She has begun to exercise her imagination and sense of humor a lot. She will turn herself into a roaring lion, an old lady with a walking stick, a vendor and shopper at the market, or a train passenger with bags and ticket. One night, she said "Rachel is sleeping with Rachel's eyes open because Rachel doesn't have eyelids." She laughs "Rachel made a moo-take!" when she slips up, and likes to deliberately set out to make us laugh with funny faces, words, or movements.

Language notes: Rachel makes a clear distinction between occasions to use Chinese and English. Sometimes when we use Chinese, she will protest, "But Daddy's an English speaker!" She is still not very talkative at school, but gets chatty in English as soon as we show up. She frequently asks "How Rachel say X in Chinese?" Sometimes she gets confused: "How Rachel say China in English?" She has learned to read a few more characters: 中国 (Zhongguo, China), 美国 (Meiguo, the US), 中山大学 (Zhongshan Daxue, Zhongshan Univ.), and 园林管理处 (Yuanlin Guanlichu, Forest Park Management). [Well, the last only in the context of the sign in the photo that we passed on the way to her school and back everyday.] She sat up in bed one night and said "Apple is pingguo" and then lay back down to sleep.

Reading park rules, Shiqi, Zhongshan City, Guangdong, China

Her teachers were astounded to find that she knew all the letters of the English alphabet. (They seem rather easily astounded.) She knows how to spell her own name, and can say the 7 syllables of her full name pretty fluently. Her grammar is coming along nicely: "Rachel thought this walrus had a blue shirt on." "If Rachel runs down this ramp slowly, Rachel won't fall down."

NAME BO LIQIU, WEIGHT 29 lbs. HEIGHT 89 cm. (35 inches)
Able to adapt very quickly to kindergarten life. Comes to school on time everyday. Asks for leave when needed. Able to play together with her little playmates. Likes to listen to stories. Can chant simple nursery songs. Can do morning exercise and play games. With teacher's guidance, can do drawing exercises. Ability to get along independently has improved. Regularly washes her hands before eating and wipes her mouth afterwards. Can eat by herself. Noon nap normal. But usually drinks little water. Hope next semester to strive for even greater improvement.

19 November 2009

One Child's Language: at 27 months (and abroad)

Rachel's command of Chinese is growing. She still doesn't volunteer to speak any, but she understands simple Mandarin and Cantonese at school. Her teachers teach her Chinese and she teaches them English, correcting them if they make mistakes. In Chinese, she can count quickly to ten, and knows basic body parts, items of clothing, and animals. At home she rehearses songs from school. In fact, she is now able to carry a tune (as well as her parents at least) and is sensitive to rhythm and rhyme. She frequently wanders around singing songs and rhymes to herself.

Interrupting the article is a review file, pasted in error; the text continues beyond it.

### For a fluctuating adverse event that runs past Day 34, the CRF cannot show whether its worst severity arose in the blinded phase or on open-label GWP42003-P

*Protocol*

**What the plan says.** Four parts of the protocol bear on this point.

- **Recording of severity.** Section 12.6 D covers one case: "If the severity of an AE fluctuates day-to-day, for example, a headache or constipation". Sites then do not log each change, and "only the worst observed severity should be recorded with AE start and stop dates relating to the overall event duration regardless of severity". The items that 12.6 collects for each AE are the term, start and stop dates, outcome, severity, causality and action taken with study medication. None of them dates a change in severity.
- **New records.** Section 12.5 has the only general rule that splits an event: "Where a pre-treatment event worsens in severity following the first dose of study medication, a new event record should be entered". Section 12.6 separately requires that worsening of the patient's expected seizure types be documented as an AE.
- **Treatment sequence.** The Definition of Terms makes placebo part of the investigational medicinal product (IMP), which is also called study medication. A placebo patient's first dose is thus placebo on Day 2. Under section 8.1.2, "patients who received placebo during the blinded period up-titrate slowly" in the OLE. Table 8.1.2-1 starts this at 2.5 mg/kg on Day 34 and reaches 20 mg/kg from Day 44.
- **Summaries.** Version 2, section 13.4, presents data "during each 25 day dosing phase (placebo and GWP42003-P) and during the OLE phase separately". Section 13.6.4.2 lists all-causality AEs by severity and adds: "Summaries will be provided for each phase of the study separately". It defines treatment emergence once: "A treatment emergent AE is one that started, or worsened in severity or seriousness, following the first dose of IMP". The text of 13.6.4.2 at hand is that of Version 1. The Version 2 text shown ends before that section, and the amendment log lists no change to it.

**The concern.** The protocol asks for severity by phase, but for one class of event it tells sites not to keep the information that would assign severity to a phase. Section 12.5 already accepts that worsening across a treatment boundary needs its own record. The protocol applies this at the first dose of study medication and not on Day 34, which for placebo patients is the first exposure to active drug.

She loves to recite the Mother Goose rhymes we read her. She knows Pease Porridge Hot and Eeny Meeny Miny Moe by heart, and objects if we don't stop to let her fill in the rhyming words in many others that we read her. The Grand Old Duke of York is one of those she loves to help recite. One time her Daddy said "Eeny Meeny Miny Yes" and she responded by trying to make all the lines rhyme with yes. She goes crazy saying Goosey Goosey Gander. When Daddy recited a nursery rhyme destroying the rhyme and using Rachel's worst pronunciation, she said, "No, that not right." Then she recited the rhyme and declared, "That's right."

We have worried that her English pronunciation won't improve quickly, since we are the only native speakers of English that she talks to, and we already understand her idiosyncracies. But lately she has begun to mind her /p/ and /b/ and /m/ sounds. One day she managed to put /b/ in bubble bath. Since then, she has been changing a few of her all-purpose /d/ and /t/ to /b/ and /p/ when they should be. The /g/ and /k/ sounds may not be far behind. Any sounds that Chinese and English share should get double reinforcement. But old pronunciation habits die hard. She still has to stop and think before saying her name with an initial /r/ rather than /d/.

She is still eager to read. She pretends to read things sometimes, moving her head as if she's scanning the lines. She has also started to read Chinese, starting with the characters for Zhongshan City (中山市). She spots them on signs or city vehicles all over the place. We're helping her with some basic ones like Fire (火), Woods (林), Person (人), Water (水), and the like. But right now she is more eager to sing and recite rhymes than to read letters. She recites rather than reads many of her favorite passages in books.